After the WCTRS conference had finished, Karen, Julian and I decided to embark on a day trip to Hangzhou. However this trip was not without its transport challenges. In order to get there we had to take a 50 minute metro ride to Hongqiao station on the outskirts of the city, where we were met with a confusing departure board full of various options, departures and train types. Fortunately the person we spoke to in the ticket office spoke English and was very helpful. Once we were on our way on the high speed train, we found it to be clean, orderly and comfortable and we arrived in Hangzhou less than an hour later.

Once in Hangzhou itself we successfully negotiated it’s metro and found ourselves just a block from the edge of the beautiful West Lake. If I had any abiding memories of the city it was that the air was cleaner and the sky bluer than we had been used to in Shanghai. It was also noticeably hotter but less humid. Our first task was to tackle some dragonfruit lollies that melted quicker than we could eat them. Creating a sticky mess aside we had a very pleasant walk along the lake to the pagoda and back. In an effort to see a more authentic traditional side to China we also visited the old town (Hefang Street) although as Jennifer outlines in her article on Hangzou, this felt more like a Disney version of old China with its dazzling array of gift shops.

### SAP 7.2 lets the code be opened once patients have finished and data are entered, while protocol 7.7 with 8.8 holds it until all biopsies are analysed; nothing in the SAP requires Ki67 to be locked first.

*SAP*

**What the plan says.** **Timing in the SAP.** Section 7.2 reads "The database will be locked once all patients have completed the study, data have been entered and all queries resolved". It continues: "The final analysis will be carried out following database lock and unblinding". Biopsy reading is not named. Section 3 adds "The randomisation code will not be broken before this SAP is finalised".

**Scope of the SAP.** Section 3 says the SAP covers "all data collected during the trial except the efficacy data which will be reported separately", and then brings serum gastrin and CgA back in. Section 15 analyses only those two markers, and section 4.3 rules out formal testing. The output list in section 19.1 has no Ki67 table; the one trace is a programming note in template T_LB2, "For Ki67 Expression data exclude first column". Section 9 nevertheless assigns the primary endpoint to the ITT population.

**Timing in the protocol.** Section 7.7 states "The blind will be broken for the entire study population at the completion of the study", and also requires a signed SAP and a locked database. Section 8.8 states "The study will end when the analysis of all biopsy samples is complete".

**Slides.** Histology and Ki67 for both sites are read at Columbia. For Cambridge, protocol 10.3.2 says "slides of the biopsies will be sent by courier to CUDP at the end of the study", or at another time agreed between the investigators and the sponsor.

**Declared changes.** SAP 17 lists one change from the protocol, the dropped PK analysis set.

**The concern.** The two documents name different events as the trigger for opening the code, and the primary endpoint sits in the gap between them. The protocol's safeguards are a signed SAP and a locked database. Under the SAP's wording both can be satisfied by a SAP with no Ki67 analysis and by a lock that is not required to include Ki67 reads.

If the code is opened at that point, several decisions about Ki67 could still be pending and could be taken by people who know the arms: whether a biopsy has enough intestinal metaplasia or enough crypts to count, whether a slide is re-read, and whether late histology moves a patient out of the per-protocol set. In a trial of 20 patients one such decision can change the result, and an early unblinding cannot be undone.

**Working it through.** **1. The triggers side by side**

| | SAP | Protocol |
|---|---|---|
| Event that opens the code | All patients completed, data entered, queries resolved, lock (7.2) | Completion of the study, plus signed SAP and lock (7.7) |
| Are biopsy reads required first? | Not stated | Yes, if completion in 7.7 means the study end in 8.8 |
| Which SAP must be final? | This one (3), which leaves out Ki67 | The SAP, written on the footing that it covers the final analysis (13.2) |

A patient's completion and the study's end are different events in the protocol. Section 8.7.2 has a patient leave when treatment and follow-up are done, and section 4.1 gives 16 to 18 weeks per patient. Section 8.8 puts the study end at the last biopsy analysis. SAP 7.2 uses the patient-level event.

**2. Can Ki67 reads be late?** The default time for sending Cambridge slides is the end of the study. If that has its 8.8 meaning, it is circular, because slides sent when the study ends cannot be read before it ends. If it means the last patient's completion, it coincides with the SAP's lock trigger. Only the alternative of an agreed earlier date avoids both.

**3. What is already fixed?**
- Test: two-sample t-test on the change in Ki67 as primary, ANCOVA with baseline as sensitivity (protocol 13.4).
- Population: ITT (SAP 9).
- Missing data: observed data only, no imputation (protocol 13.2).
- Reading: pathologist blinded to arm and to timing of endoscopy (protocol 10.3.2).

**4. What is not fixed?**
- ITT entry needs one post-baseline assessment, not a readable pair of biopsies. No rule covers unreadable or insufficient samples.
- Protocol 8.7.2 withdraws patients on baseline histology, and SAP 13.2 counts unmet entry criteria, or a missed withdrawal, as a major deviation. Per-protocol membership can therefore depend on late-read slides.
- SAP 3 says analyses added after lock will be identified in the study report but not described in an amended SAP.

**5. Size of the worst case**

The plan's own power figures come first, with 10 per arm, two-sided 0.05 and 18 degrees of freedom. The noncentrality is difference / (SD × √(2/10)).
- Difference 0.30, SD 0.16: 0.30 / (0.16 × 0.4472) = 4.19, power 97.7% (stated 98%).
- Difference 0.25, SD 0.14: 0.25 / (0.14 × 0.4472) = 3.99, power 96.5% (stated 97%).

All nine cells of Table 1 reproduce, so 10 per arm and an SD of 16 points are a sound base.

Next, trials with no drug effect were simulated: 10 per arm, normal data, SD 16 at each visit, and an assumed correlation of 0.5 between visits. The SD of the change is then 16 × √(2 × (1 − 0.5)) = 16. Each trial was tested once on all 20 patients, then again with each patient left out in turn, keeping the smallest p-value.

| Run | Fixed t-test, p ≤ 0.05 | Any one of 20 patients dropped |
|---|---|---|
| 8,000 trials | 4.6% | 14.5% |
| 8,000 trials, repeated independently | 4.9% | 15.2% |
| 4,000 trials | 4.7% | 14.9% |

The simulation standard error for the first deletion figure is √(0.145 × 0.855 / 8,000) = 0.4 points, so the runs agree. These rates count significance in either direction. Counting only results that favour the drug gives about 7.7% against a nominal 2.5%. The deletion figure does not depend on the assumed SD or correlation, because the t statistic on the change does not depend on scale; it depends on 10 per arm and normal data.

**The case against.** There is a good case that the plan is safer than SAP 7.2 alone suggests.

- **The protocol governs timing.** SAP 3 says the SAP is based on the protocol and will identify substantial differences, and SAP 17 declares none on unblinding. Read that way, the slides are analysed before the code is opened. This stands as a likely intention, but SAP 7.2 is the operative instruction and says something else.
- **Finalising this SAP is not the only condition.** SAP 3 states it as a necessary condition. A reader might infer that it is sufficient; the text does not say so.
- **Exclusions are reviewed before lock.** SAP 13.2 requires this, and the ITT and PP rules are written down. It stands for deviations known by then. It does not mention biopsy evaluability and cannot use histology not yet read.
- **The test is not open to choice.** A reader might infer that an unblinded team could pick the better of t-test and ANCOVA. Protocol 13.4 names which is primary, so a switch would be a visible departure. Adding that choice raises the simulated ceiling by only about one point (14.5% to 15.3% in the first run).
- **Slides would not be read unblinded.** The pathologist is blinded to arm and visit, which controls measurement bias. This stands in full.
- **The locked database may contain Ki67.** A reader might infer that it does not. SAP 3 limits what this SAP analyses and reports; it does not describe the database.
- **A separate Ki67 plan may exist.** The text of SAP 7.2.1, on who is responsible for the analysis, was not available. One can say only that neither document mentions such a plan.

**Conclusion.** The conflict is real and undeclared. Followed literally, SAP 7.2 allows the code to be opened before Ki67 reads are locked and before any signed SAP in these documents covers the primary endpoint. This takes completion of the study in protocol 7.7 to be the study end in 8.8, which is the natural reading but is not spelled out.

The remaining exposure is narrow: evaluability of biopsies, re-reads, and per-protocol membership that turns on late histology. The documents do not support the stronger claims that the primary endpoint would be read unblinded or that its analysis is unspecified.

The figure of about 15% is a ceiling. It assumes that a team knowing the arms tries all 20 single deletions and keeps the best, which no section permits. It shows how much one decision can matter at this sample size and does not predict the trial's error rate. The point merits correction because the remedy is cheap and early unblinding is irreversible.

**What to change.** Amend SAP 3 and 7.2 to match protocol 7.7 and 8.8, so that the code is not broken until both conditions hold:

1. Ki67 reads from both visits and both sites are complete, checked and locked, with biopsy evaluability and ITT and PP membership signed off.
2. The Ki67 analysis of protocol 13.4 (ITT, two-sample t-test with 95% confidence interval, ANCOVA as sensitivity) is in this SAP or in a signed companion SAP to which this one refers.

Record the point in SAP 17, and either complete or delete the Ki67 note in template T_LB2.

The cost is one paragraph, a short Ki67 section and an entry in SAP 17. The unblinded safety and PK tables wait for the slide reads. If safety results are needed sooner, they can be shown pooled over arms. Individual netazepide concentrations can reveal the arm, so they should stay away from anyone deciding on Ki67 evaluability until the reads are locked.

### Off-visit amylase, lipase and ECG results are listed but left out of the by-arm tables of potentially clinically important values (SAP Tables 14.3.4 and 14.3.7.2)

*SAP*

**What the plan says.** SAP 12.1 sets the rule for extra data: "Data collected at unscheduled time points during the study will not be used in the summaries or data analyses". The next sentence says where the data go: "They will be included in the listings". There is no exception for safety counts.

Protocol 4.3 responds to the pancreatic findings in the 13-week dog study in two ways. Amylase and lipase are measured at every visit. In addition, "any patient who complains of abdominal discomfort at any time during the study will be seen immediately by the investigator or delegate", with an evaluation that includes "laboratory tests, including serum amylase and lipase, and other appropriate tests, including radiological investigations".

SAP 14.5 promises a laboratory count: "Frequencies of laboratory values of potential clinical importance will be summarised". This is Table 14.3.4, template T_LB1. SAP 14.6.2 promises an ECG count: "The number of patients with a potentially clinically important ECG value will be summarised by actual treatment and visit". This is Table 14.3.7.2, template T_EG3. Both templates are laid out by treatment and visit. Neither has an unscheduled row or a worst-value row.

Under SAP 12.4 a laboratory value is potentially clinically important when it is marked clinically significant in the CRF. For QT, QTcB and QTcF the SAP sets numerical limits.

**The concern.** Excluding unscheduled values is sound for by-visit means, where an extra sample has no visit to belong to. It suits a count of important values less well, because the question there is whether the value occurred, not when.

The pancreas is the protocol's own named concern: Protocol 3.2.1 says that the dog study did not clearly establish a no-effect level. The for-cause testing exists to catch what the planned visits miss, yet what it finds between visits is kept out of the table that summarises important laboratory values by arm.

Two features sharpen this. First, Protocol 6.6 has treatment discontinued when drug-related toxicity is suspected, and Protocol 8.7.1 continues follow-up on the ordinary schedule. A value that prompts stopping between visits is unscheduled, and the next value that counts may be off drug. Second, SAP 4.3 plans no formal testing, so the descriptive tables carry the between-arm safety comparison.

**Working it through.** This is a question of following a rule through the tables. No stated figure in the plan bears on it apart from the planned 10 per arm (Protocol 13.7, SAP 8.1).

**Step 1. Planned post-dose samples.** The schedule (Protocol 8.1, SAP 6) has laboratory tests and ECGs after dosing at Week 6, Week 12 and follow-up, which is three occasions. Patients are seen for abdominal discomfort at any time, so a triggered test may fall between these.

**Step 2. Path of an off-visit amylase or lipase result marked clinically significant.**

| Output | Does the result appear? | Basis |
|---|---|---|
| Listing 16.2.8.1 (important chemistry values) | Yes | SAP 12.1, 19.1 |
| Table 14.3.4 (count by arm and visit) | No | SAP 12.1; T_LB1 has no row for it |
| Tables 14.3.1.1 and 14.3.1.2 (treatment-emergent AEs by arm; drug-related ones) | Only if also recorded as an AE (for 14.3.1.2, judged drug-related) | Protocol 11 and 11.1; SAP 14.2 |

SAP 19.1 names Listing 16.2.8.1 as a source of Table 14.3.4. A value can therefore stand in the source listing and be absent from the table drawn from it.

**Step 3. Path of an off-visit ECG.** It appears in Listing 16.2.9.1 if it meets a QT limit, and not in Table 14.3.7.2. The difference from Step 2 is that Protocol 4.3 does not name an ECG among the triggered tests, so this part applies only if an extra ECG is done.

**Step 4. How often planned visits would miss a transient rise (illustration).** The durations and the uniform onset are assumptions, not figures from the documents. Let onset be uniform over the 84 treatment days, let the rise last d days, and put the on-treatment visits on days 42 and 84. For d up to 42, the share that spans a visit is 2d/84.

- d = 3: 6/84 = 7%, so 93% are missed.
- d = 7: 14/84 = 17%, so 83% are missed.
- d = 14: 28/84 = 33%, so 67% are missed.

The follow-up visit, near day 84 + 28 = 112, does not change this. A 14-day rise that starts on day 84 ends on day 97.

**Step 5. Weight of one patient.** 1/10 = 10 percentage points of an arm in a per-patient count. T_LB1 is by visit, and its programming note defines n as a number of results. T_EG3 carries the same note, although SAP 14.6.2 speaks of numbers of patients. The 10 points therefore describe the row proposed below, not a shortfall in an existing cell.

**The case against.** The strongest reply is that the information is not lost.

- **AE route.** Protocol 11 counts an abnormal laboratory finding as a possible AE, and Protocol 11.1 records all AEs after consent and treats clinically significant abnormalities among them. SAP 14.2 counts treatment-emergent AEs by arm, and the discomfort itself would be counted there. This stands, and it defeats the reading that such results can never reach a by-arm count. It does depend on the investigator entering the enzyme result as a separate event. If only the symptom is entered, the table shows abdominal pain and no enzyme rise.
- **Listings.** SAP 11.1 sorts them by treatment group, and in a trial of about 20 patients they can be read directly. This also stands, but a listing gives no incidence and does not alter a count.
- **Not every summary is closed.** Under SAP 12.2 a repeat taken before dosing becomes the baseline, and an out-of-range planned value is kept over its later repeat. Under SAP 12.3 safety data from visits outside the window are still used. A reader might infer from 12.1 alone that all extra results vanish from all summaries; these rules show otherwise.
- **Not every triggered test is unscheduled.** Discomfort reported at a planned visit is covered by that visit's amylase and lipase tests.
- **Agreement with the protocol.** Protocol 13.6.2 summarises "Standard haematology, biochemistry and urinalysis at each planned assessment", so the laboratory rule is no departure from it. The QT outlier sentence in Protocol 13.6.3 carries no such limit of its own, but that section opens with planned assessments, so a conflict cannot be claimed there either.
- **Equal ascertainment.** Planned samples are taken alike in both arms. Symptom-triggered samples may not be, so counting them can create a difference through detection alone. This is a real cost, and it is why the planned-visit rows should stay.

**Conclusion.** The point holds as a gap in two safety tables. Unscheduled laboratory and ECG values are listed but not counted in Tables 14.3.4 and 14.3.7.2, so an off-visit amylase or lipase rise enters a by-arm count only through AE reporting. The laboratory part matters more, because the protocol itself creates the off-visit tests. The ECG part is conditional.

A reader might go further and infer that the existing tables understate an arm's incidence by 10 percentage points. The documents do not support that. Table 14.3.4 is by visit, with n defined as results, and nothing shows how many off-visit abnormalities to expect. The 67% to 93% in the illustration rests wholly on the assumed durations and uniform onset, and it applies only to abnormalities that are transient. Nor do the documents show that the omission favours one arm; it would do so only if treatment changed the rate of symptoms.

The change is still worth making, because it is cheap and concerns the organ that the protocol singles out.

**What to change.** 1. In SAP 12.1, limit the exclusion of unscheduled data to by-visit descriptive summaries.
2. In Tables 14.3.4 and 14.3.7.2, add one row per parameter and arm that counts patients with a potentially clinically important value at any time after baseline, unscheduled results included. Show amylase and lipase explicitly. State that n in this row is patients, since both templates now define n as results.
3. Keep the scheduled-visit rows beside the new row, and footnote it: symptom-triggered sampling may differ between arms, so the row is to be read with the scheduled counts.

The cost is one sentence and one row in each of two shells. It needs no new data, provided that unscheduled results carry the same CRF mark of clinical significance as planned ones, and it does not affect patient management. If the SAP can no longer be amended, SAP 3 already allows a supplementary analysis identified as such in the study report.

The most nerve wracking part of our adventure was getting back to Shanghai. First we tried Hangzhou station itself which was crazily busy but there the ticket machines were for Chinese ID card holders only and the ticket queues were roughly 30-40 deep. As we knew that there more trains to Shanghai from Hangzhou East we gave up and travelled there instead. However, when we arrived the ticket queues were even longer! Here the departure board was not in English so we were not certain about our options whilst in the queue. After a 50 minute wait we were finally served and managed to get standing only tickets for a train in about 2 hours time. The queue to get through security was equally bewildering (all Metro and train stations we visited in China had airport style scanners) and when we got into the main concourse itself we were greeted with perhaps the largest concentration of people we’d ever seen on any mode of transport.

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The journey home however was uneventful and not as crowded as we had feared. Overall it gave us an insight into transport in China that a visit to Shanghai alone would not have done. Perhaps next time though we will book our train tickets in advance!

Post WCTR, Shanghai Transport observations

Jennifer

By Jennifer Cleaver